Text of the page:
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Old 1st July 2008, 01:05 AM   #1
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Default Function of Output Inductor

I am new to amplifier circuit design so please excuse my ignorance.

I noticed that some amplifier circuit have an output inductor parallel with a 8 to 10 ohm resistor. Could someone educate me as to the function of the inductor? What is the benefit of this part? For a high current amplifier driving a low impedence load, this part would seem to contribute considerable amout of DC resistance or cause the inductor to go into saturation. I may be mistaken about this saturation stuff since it is an air core inductor.
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Old 1st July 2008, 01:09 AM   #2
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air core inductors cant saturate. Thats why they are used in passive Xovers (and a few other kinds of circuits). I don't do much in the way of SS amps outside of gainclones so I cant tell you what the circuit does or what it is for.
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Old 1st July 2008, 03:26 AM   #3
Eva is offline Eva  Spain
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The inductor is there to isolate the internal feedback loop of the amplifier from external RF signals picked up by speaker wiring, crossover coils, driver voice coils, etc.. and from the own RF resonances of these elements.

Above audio frequencies, the internal RC dummy load should always dominate against external loads.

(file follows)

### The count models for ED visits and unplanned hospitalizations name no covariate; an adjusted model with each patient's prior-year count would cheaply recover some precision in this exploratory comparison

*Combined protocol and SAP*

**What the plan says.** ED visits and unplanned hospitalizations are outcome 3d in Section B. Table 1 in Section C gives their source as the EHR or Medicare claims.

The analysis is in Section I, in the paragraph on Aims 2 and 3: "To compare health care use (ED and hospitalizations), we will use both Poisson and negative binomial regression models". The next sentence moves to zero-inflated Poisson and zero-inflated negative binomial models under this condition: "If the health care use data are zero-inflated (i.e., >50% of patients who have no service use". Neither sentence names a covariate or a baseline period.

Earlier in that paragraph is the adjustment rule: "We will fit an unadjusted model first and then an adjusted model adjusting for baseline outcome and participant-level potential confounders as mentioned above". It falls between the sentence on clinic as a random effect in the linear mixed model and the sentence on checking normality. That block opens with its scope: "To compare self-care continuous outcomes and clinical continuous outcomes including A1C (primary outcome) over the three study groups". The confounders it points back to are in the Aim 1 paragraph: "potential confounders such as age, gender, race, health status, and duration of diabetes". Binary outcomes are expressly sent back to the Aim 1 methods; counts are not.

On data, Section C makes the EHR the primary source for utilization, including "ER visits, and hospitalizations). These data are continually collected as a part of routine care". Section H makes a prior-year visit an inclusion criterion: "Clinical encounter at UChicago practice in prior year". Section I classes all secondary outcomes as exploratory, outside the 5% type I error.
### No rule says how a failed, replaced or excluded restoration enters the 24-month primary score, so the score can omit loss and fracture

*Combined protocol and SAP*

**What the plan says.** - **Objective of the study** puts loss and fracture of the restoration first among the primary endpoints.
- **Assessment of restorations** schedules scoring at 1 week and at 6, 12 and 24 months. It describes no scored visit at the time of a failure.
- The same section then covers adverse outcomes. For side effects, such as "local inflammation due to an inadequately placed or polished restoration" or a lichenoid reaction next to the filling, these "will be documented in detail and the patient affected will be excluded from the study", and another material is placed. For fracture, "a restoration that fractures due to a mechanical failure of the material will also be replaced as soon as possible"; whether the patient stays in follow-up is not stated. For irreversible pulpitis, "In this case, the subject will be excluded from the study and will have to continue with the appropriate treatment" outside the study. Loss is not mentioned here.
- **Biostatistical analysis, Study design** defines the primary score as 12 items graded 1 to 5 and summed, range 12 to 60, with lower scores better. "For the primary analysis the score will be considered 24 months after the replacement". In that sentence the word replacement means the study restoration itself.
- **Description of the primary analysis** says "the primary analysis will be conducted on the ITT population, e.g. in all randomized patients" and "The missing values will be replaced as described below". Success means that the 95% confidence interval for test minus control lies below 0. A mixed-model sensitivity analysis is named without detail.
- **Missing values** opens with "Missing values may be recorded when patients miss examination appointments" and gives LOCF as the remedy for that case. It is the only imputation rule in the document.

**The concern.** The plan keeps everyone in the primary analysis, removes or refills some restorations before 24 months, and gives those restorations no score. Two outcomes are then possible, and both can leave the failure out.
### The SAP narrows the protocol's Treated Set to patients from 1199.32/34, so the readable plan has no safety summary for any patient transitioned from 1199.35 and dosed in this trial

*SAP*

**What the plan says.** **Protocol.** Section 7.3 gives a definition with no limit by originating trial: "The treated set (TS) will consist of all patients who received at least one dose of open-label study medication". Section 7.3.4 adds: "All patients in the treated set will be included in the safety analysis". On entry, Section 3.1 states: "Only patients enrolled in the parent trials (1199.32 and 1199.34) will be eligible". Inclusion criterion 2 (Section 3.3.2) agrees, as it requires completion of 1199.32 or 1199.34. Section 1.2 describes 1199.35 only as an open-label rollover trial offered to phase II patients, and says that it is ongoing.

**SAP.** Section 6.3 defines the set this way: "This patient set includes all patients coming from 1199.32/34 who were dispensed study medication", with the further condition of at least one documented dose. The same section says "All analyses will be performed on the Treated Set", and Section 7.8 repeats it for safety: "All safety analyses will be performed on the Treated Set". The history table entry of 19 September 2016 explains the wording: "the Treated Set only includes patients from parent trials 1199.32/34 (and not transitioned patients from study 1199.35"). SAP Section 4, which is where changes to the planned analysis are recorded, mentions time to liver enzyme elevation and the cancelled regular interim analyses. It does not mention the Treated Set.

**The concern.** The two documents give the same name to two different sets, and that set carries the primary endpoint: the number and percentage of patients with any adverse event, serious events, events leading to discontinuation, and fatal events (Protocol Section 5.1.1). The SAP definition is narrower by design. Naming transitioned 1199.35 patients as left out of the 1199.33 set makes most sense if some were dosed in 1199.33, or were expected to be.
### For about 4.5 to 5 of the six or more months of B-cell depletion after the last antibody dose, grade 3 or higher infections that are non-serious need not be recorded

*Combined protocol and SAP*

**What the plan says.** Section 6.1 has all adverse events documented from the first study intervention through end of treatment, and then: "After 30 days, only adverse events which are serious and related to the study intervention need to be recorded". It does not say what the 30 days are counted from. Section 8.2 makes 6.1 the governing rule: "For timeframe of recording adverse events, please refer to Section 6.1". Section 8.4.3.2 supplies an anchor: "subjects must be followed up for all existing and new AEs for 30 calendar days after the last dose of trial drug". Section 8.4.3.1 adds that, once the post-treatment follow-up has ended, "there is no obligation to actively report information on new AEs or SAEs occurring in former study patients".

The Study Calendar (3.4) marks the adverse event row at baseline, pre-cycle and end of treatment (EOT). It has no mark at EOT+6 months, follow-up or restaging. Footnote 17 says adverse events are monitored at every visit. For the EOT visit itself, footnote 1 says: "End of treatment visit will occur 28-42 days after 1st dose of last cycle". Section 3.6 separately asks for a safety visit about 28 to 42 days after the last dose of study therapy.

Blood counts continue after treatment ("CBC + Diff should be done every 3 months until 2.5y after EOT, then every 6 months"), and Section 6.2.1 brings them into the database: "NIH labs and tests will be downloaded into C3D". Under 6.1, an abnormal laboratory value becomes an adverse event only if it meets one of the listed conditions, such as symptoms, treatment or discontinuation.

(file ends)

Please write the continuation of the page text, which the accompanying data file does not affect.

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Old 1st July 2008, 04:12 AM   #4
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Inductor isolates the capacitive loads from the feedback loop.

There goes to show that opinion is like an A** hole, everybody have one!
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Old 1st July 2008, 04:47 PM   #5
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Thanks to all who replied. Okay, I am beginning to understand better now. The inductor is to prevent amplifier oscillation when driving "difficult" loads that have high capacitance.

I would conclude that amplifiers with small or no feedback would be less susceptable to such speaker load and could do away with it.

Anyone know what a recommended value of inductance it should be?
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Old 1st July 2008, 05:41 PM   #6
fotios is offline fotios  Greece
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Quote:
Originally posted by caesar148
Thanks to all who replied. Okay, I am beginning to understand better now. The inductor is to prevent amplifier oscillation when driving "difficult" loads that have high capacitance.

I would conclude that amplifiers with small or no feedback would be less susceptable to such speaker load and could do away with it.

Anyone know what a recommended value of inductance it should be?
In the quoted graph bellow, appears the ringing caused from a resistive 8 dummy load paralleled with a 2F capacitor connected and damped via a 8H inductor in parallel with a 4,7 resistor in the output of amplifier. The test signal is a square wave.

Click the image to open in full size.
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Old 1st July 2008, 08:06 PM   #7
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Quote:
Originally posted by Eva